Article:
What are the Treatments for Heroin Use?

Heroin

Heroin use is a rising concern throughout the country. Heroin is an opioid drug that is illegally manufactured from some natural substances from opium poppy plants as well as other synthetic substances. Opium poppy plants are grown in Southeast and Southwest Asia, Mexico, and Columbia. Heroin is a substance that comes in different forms and colors such as white or brown powder or black sticky tar. People use heroin through IV, nasal, or smoking. When heroin enters a person’s body it rapidly and immediately binds to opioid receptors in the brain which control feelings of pain and pleasure as well as heart rate, sleeping, and breathing. 

Why is Heroin addictive? 

Heroin is highly addictive for those who use it and the more it is used the more of a tolerance a person will build up. People who use heroin report feeling a “rush” sensation which is a surge of euphoria in the brain. This feeling is something that people who use it get instantly hooked on. Those who use heroin regularly not only become mentally hooked on it but will also become physically hooked as well. Once a person is physically addicted to heroin, stopping the drug abruptly can cause severe withdrawal symptoms.

The set in of withdrawal symptoms makes it hard for someone to seek heroin use treatment. Heroin binds to receptors in the brain that release dopamine which reinforces the drug taker’s behavior. Unfortunately, when the opioid receptors are activated with external opioids such as heroin as opposed to natural chemicals in the body, the heroin user will continue to seek more. 

Effects of Heroin 

Seeking heroin use treatment is so important because of the short-term and long-term effects caused by heroin. Short-term effects can be spotted in heroin users immediately after they use heroin. Some short-term effects of heroin are: 

  • Nausea
  • Vomiting
  • Severe itching
  • Dry mouth
  • Clouded mental functioning
  • Back and forth state of being conscious (also known as “nodding off”)

Some long-term effects of heroin use are: 

  • Insomnia 
  • Infection of the heart
  • Constipation 
  • Collapsed veins for IV drug users 
  • Damaged tissue in nose for nasal drug users 
  • Liver disease
  • Kidney disease
  • Abscesses
  • Mental health disorder symptoms 
  • Sexual dysfunction for men
  • Irregular menstrual cycles for women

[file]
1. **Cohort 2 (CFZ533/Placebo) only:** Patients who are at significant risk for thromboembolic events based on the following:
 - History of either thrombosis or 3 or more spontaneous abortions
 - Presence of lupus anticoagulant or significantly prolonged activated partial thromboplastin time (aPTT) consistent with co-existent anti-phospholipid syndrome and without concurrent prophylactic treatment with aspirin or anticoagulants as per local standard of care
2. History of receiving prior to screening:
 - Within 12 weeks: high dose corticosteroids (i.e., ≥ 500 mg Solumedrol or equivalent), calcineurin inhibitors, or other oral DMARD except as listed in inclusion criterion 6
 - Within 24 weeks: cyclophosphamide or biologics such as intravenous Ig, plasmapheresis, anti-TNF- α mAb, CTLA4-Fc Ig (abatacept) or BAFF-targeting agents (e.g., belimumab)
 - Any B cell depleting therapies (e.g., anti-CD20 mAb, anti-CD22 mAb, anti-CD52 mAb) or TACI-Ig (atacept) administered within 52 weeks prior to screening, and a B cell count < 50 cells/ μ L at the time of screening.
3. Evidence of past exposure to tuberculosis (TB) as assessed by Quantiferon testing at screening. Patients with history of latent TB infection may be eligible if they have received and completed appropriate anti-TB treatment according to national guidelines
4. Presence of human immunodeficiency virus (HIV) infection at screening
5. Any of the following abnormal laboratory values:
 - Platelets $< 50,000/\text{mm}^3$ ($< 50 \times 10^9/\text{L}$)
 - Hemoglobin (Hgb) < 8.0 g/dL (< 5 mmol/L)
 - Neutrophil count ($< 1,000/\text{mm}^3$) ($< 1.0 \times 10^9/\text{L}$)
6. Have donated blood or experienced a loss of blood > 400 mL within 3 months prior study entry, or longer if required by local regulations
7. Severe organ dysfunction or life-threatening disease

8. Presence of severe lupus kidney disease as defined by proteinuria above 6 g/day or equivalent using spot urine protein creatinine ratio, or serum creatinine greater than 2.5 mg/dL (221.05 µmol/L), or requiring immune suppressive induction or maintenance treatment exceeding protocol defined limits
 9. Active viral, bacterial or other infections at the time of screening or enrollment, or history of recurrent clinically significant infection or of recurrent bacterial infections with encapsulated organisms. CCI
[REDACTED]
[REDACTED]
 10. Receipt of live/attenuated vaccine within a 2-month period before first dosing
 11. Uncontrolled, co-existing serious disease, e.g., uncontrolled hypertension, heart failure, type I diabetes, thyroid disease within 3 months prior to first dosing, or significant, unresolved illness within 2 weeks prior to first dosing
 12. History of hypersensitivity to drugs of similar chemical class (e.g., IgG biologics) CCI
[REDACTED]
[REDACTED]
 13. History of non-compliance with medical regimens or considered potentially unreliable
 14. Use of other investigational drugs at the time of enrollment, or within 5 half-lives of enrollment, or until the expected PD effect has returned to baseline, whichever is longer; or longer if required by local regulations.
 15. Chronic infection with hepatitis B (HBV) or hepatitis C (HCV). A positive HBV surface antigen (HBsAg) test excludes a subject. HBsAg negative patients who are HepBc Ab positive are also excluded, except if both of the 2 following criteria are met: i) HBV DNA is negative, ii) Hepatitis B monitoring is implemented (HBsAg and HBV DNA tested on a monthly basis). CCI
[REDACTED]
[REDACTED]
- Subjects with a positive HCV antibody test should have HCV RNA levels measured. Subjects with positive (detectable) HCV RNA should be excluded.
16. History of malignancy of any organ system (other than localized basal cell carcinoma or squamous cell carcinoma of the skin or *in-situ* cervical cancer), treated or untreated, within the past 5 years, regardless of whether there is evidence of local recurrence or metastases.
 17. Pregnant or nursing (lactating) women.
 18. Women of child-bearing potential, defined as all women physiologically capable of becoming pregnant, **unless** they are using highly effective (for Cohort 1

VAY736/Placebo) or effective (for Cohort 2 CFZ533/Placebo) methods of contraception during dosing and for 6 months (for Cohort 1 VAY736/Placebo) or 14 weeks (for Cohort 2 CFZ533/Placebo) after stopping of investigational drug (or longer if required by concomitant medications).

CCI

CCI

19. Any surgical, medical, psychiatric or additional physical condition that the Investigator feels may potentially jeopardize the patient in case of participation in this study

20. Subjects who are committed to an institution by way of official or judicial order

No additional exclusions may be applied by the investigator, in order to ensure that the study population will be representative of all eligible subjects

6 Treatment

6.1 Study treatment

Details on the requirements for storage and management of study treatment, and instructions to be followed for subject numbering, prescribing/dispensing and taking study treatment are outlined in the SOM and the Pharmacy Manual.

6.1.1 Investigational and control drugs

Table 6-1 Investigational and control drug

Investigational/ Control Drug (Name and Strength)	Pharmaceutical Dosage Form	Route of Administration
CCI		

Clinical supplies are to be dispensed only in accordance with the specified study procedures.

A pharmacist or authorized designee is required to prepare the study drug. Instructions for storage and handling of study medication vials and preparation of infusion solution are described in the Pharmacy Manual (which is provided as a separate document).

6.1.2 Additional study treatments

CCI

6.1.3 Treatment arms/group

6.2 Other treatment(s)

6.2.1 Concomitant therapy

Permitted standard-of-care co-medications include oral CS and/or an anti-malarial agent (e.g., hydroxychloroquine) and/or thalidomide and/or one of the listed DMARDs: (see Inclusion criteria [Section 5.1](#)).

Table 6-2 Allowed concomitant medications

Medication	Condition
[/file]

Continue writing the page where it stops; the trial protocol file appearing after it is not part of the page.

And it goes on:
The biggest side effect that can be caused by heroin use is overdose. Those who are using heroin should seek heroin use treatment immediately because of the high risk of a possible overdose. A heroin overdose causes breathing to slow or stop and once oxygen shortage to the brain occurs a condition called hypoxia can happen. Hypoxia can have short-term or long-term mental effects on the nervous system. People who overdose and survive could end up in a coma or with severe brain damage. The scary fact is that even if people survive overdose and enter heroin use treatment there is no guarantee of long-term abstinence. Heroin is one of the hardest drugs to quit and has one of the largest relapse rates. 

How does treatment for heroin use work? 

Different medical and behavioral therapies and interventions can be used to treat someone who is using heroin. When medication is used for those struggling with opioid use disorder it is called medication-assisted treatment. Medications that are used for people who are using heroin are buprenorphine, Vivitrol, and methadone. They are similar to opioids because they also attach to opioid receptors in the brain. These medications that are used for heroin use treatment also help to reduce cravings and withdrawal symptoms. Different behavioral therapies are used as well. Cognitive-behavioral therapy focuses on assisting the drug user in their behaviors, addresses ambivalence, and also helps to effectively manage triggers and stress.

If you or someone you love is using heroin, typically the first step in getting treatment is medical detox. Stopping the use of heroin can be physically daunting. Under medical supervision, a person can find some relief from various medications while they are being treated for the physical symptoms that come from heroin withdrawal. Next, a person may enter residential treatment or a partial hospitalization program. Here a person will begin to focus on group and individual therapy to begin the recovery and healing process.

Next, a person should continue with outpatient services. Outpatient services look different for everyone. Sometimes that may be a few group therapy sessions a week or continuing with individual therapy. Lastly, it is important to remember that heroin use treatment is a lifelong process. Battling a heroin addiction gets easier over time, but it is a daily reprieve to continue to journey of long-term abstinence and recovery. 

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